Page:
Any size brass insert will work, but I feel around half inch allows for the use of a strong drill/reamer, and is fairly forgiving in terms of interference fit dimensions and arbor press use.
Step 8: Turning the Brass Insert
The hole in the SS body was reamed to 32/64", or about 0.4844". The brass rod was turned down to 0.4860", about a thou and a half over. There's plenty of calculators and tables regarding press fits, but I found for things under an inch, 1-2 thousandths seems to work fine. The rod was chamfered on one end, then parted off. The part was flipped over, and the parting nub was faced off.
Step 9: Press Fitting the Brass Insert
This operation is fairly straightforward. Place the insert, chamfered side down, on top of the SS hole, and apply the press. Do not press it flush, as some of the rod could be pushed below the surface. I left about 1/8" on either side to be milled and sanded flush later.
Step 10: Mill/Sand Insert Flush
The excess brass was milled off, then the sides were sanded flat so the part could be clamped well in the vise for the bottle opener milling.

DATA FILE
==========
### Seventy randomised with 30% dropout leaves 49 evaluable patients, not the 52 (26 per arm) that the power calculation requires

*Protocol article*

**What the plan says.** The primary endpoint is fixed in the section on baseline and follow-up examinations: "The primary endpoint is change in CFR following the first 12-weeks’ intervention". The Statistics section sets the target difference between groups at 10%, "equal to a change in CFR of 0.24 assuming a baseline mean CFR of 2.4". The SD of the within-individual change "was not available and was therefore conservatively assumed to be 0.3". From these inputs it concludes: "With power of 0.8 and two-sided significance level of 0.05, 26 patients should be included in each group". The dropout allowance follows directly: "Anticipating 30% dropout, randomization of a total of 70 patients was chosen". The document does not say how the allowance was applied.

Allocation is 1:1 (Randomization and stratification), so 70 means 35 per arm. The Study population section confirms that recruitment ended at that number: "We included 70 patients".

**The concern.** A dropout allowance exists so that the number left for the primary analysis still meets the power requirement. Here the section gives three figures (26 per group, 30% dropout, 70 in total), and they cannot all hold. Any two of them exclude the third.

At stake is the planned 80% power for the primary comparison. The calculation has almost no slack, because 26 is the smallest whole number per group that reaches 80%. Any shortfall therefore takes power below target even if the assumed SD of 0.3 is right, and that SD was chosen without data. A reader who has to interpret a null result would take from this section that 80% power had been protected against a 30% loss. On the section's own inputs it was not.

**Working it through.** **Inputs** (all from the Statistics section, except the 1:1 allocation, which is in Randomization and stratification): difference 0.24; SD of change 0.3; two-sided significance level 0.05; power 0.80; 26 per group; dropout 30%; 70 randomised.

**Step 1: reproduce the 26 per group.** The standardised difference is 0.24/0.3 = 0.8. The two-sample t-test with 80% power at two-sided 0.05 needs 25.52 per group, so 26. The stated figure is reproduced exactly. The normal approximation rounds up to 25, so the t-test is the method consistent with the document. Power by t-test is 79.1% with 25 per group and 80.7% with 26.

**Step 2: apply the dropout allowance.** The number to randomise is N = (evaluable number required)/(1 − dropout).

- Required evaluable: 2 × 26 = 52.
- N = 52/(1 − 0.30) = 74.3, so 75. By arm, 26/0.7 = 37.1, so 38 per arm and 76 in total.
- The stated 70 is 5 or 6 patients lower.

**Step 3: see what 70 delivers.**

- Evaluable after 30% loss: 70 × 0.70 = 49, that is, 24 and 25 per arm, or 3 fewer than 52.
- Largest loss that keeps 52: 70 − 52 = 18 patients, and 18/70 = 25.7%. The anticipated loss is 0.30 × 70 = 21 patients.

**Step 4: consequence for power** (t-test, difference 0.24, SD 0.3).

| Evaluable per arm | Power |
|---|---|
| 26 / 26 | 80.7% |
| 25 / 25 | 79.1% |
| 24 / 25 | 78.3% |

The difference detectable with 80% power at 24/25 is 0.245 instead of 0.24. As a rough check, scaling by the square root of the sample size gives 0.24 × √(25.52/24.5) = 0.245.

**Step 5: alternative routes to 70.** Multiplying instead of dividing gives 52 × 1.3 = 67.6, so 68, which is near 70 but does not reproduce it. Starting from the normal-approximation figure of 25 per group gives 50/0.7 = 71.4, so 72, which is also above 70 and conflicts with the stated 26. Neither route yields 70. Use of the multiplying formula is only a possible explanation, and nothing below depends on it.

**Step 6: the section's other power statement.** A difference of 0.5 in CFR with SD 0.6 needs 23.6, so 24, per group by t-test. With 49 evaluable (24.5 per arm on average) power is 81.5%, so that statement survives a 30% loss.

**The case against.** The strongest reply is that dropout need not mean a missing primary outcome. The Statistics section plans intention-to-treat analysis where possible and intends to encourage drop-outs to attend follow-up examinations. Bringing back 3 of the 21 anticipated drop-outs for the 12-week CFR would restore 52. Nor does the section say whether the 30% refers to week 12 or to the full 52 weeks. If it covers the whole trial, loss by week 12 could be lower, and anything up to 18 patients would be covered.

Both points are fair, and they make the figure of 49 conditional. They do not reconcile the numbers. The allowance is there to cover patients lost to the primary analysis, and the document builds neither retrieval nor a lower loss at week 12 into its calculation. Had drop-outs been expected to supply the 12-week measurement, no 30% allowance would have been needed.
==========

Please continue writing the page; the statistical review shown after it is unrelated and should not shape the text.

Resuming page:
Step 11: Milling Bottle Opener Slot
Various end mills and angles were tried on a scrap piece of aluminum. A successful test piece can be used to align the actual SS/brass bar in the vice. Make sure enough of the bar is being gripped in the vice to prevent slipping.
The slot was milled in multiple passes, advancing the knee up 0.1" each time. Locking the x-axis is recommended. The end mill was around 5/16", and run at 900 RPM. A finish climb pass a few thou to either side of the slot helps clean up any marks. Before removing the part from the vice, mill a flat on the acute edge to keep it from cutting people and increase bottle opening durability.
Step 12: Finishing
The bottle opening slot was still a little rough so it was clamped in a vice and smoothed with a file. The remaining surfaces were sanded using a belt sander - around 100 grit, I think. The part heats up while sanding, but a few seconds under cold water makes it easy to handle again. The edges were knocked back with a fine file. I also stamped the recipient's name on the top side using metal stamps and a hammer.
And that's it! All in all, took me about one and a half hours. The final part was about 3/8" thick, 3.5" long, and 1" tall.
It's a too weighty for a keychain, but makes a great gift or conversation piece.
Thank you for reading! If you have any questions or suggestions, please feel free to leave a comment.